In the short term it doesn’t work as a preventative so much as diffusing the situation when we are already in a standoff where they are refusing to compromise.  It’s got Bella to the point where she was willing to make a deal over a disputed toy or to apologize over hitting or shoving. So no, not a whole lot of payoff right now, but mainly, I’ve got my eye on the long term goal of them being able to monitor their own emotional state and find different ways of expressing themselves. I figure it helps me when I’m angry if I can see the ridiculousness of my over the top reactions so it can’t but help them in the long run.

  • Oooh, Thanks. I really needed this thoughtful post today. I like the diffusing bit—it’s not a long-term solution, but the ability to laugh at ourselves, acknowledge our silliness, and move on is so important.

  • This post resonated with me today and complemented something else I read this morning. Oddly enough, it was a chapter from Farmer Boy (one of my all time favorites) that I was reading to my 8 year old. Almanzo is training his calves and he says,

    “He knew you could never teach an animal anything if you struck it or even shouted at it angrily. He must always be gentle, and quiet and patient, even when they made mistakes. Star and Bright must like him and trust him and know he would never hurt them, for if they were once afraid of him they would never be good, willing, hard-working oxen.”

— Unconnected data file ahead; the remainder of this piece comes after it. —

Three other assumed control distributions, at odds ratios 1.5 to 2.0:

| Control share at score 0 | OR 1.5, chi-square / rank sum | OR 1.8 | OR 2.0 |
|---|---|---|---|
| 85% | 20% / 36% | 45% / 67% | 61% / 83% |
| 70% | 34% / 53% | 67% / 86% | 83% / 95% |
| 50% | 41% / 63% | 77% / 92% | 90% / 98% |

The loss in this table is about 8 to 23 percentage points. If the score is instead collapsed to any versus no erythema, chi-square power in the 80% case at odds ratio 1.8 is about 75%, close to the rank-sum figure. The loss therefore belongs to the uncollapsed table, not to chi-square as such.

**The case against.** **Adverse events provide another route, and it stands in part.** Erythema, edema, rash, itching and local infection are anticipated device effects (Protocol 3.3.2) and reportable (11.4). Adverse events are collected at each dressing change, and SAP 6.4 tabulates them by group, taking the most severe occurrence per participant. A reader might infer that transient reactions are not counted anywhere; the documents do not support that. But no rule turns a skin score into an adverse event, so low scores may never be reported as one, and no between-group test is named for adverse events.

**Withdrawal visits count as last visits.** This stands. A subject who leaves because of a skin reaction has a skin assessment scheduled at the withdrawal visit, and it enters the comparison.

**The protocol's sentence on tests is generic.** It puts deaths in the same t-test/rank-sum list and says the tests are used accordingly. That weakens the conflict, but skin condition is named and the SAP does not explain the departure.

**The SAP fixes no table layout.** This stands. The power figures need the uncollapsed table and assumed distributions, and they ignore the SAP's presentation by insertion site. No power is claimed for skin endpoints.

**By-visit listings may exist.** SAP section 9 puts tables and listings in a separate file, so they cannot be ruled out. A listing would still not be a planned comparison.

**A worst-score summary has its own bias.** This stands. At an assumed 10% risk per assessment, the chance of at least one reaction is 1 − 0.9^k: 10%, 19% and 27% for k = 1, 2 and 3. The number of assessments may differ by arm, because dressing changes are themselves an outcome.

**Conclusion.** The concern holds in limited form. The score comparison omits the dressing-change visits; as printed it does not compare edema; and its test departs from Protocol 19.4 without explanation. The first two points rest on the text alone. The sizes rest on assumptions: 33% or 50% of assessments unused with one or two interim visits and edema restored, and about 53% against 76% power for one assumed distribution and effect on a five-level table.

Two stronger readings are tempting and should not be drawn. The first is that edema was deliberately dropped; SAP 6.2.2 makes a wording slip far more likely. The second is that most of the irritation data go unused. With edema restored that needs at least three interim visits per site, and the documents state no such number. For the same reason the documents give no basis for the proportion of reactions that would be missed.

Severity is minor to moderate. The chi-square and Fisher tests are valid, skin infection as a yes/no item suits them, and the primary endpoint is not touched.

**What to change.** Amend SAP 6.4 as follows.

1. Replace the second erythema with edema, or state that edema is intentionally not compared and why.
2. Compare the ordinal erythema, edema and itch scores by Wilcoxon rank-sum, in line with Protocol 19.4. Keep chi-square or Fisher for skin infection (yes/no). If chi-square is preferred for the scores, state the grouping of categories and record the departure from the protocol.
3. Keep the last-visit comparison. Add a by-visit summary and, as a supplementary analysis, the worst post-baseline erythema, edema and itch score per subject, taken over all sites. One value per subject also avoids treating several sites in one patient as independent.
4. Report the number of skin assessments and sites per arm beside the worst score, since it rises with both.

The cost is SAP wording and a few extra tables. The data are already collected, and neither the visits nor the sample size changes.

Of course, he is talking about animals, so the analogy is not perfect, but it occurred to me how much is similar in the training of children. How hard it is for me to be gentle, quiet and patient even when they make mistakes, and how it grieves me heart when I see them act out in anger and realize they are reflecting me. The good thing about children—as opposed to animals—is that they can and do forgive and they love you back. But as a lover of literature, I’m always amazed and happy when a book I have read many, many times speaks to me in different way at a different time in my life.

    I think striving for gentleness is an excellent idea and ideal and I do believe that it does bring patience and joy.

  • What a wonderful post. I’ll have to read that book.

    How has helping the girls to see the ridiculous in their disagreements helped them in their behavior? I struggle a lot in getting the girls to play nicely, share, not hit/kick/throw/scream, etc. I hadn’t thought of trying to point out the ridiculousness of chasing a sister who has taken a toy such that she only holds on to it and runs from her sister. Does it help?

  • Melanie,